• A ladle
  • A funnel to avoid spillage
  • Storage containers.

How do I make bone broth?

Bone broth is made with

  • animal bones, these can be raw or/and cooked bones
  • lots of veggies for their mineral content and to enhance flavour
  • optional herbs like thyme, parsley or sage
  • optional spices like peppercorns and bay leaves. Salt can be added if preferred but at the end of the cooking process.

The salt concentration of the broth at the end may be high if added at the start of the process. I personally don’t add any salt to my bone broth as I like to be flexible to adjust the flavours when I am cooking a meal. 

  • a little vinegar, lemon or wine to help pull the nutrients out of the bones into the water.
  •  just enough water (room temperature, preferably filtered) to cover the bones by two inches.

You don’t want to add too much water as the broth will be too diluted and lack flavour and gelatinous structure.  

  • Last but not least, save those pasture-raised, organic eggshells that we all tend to throw away or compost. Wash them and freeze them with the rest of the bones and veggie scraps to use later in your broth.

Eggshells are a nutrient-dense food that has been used over the years as a folk remedy by our Grandmothers.

They are rich in bioavailable dietary calcium, protein and some essential microelements.  Chondroitin sulfate, collagen, hyaluronic acid, zinc, iron, sulfur, molybdenum are some of the many components of eggshells that help build strong bones and joints.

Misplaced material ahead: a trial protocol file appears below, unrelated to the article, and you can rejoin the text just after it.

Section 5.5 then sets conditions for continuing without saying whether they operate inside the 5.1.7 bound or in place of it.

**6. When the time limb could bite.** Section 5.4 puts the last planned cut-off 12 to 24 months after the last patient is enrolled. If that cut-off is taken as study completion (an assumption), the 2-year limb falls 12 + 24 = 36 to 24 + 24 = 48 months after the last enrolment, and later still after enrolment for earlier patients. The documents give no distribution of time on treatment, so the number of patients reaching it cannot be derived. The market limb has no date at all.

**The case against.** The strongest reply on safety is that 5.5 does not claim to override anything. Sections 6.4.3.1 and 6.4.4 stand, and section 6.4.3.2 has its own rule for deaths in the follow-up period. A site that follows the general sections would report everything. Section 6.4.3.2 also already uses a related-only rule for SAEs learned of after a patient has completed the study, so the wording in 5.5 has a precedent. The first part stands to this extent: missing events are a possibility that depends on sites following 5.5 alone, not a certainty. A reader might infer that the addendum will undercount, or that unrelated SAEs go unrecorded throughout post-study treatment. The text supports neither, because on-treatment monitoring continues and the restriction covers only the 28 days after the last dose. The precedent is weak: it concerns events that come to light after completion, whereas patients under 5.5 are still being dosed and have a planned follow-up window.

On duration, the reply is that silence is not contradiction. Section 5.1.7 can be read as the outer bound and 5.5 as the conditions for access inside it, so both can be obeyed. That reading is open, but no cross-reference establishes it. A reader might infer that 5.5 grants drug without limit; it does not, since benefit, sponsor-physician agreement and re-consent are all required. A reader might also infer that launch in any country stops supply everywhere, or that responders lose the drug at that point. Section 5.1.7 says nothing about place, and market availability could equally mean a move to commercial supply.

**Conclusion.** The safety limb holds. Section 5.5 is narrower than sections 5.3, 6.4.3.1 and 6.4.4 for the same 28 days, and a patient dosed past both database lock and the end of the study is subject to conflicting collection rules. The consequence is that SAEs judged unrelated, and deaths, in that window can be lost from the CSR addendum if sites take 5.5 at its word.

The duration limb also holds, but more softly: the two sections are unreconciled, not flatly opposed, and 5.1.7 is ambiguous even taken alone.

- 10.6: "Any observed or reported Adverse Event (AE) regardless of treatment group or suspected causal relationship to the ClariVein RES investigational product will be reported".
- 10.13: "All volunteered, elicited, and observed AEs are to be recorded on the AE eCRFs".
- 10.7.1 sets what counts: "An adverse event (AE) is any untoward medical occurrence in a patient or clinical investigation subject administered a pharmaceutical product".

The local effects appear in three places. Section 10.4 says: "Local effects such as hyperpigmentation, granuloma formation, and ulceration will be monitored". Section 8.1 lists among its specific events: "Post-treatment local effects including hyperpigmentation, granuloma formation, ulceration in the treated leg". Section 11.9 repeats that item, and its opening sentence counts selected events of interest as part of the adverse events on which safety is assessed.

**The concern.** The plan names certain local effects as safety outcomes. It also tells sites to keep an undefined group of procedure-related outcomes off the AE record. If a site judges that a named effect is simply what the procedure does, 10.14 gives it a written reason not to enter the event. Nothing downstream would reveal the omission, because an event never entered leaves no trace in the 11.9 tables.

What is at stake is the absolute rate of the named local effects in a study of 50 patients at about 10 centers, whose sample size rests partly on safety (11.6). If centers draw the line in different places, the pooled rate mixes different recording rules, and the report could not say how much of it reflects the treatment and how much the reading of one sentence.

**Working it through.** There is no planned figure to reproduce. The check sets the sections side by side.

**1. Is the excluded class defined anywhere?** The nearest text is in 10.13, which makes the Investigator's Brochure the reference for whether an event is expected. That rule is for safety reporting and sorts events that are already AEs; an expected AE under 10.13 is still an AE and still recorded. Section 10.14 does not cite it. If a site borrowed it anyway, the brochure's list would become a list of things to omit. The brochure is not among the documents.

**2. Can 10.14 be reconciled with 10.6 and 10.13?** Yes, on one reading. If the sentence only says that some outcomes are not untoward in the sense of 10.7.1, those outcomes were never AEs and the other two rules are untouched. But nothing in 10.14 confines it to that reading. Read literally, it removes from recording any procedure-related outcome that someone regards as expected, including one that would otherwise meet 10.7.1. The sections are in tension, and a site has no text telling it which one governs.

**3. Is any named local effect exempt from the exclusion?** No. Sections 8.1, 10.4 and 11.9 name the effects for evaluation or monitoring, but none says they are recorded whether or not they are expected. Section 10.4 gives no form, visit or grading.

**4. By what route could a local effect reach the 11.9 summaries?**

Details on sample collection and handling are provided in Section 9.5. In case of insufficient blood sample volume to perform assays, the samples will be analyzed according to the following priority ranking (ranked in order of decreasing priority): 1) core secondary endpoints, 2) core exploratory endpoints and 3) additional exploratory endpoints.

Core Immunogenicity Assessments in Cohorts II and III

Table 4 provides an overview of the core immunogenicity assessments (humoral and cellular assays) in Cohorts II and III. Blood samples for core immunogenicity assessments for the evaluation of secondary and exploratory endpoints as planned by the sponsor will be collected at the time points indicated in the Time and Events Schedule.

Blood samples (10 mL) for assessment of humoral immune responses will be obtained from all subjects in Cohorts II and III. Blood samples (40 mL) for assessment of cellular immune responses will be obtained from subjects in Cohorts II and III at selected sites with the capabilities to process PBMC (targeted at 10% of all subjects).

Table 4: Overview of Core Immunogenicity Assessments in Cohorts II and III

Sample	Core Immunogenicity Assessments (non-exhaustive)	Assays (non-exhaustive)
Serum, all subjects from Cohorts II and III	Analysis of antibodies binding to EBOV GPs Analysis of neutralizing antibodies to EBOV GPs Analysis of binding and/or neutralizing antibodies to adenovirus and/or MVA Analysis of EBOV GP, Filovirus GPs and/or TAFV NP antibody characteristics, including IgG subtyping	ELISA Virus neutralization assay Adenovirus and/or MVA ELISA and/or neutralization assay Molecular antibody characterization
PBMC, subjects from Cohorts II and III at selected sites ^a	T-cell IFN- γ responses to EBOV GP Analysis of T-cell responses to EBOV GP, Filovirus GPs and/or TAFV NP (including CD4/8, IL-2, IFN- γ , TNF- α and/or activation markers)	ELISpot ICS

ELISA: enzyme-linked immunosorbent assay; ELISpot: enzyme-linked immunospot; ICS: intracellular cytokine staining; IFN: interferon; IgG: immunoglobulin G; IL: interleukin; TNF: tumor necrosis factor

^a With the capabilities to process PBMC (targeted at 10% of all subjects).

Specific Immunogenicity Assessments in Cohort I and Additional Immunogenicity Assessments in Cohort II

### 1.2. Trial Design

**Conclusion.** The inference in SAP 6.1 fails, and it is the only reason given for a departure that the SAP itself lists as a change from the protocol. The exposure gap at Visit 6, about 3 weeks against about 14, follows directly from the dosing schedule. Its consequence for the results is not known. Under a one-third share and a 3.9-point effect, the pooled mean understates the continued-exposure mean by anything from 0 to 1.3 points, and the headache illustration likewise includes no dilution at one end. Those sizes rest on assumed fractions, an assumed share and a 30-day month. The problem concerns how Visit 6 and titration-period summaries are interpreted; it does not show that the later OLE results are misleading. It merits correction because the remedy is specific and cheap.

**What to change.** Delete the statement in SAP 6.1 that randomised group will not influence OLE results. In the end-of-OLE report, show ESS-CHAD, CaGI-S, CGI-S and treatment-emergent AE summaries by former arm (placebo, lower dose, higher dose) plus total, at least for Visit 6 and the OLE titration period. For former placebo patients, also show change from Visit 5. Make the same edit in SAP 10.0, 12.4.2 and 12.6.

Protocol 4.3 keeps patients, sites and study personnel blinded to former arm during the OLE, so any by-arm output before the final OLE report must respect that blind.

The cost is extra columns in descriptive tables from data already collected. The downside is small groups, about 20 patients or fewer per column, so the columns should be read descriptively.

A clinical study conducted on patients with osteoporosis or osteopenia concluded that the bioavailable calcium in eggshell powder improved bone mineral density and delayed bone demineralization for a more extended period (Pubmed.gov)

In another clinical study done on postmenopausal women, eggshell calcium was more effective at increasing bone mass than calcium carbonate (Pubmed.gov)

Therefore, today eggshell powder is available at your local health store as a supplement. This commonly prescribed supplement is good for joint mobility and bone density, healthy teeth, and the digestive tract and immune system’s health. 

I can go on about eggshells therapeutic benefits and clinical research all day long, but I think I better get back to bone broth talk. Before doing this, though, I would like to mention a personal experience with this nutrient-dense food.

When I was little, I would have bloody noses all the time.

I remember my Grandmother preparing a powder for me to sniff up my nose (not very ladylike, I know) a couple of times a day to stop the reoccurring bloody noses. Well, that was eggshells powder, and it worked wonders for my problem. Who would had thought I would be writing for this in my blog in years to come!

I hope I have convinced you about the benefits of using eggshells in your broth and made you think twice next time you go to throw them away.

How long do I cook the bone broth for?

Bone broth is boiled for a prolonged cooking time, depending on the types and the size of the bones used.

It is generally cooked from 12 to 48hours to achieve a concentrated and gelatinous broth with chicken bones needing less time than beef bones.

Temperature also plays a critical role in achieving a jelly-like clear broth. A very slow simmer will slowly extract the collagen from the connective tissues, lock in the flavour, prevent too much liquid from evaporating, and help the bone broth set.  

Can prepare the bone broth in a low oven, the stovetop or a slow cooker. All methods will result in a rich, gelatinous ‘liquid gold’ broth.

What bones can I use to make bone broth?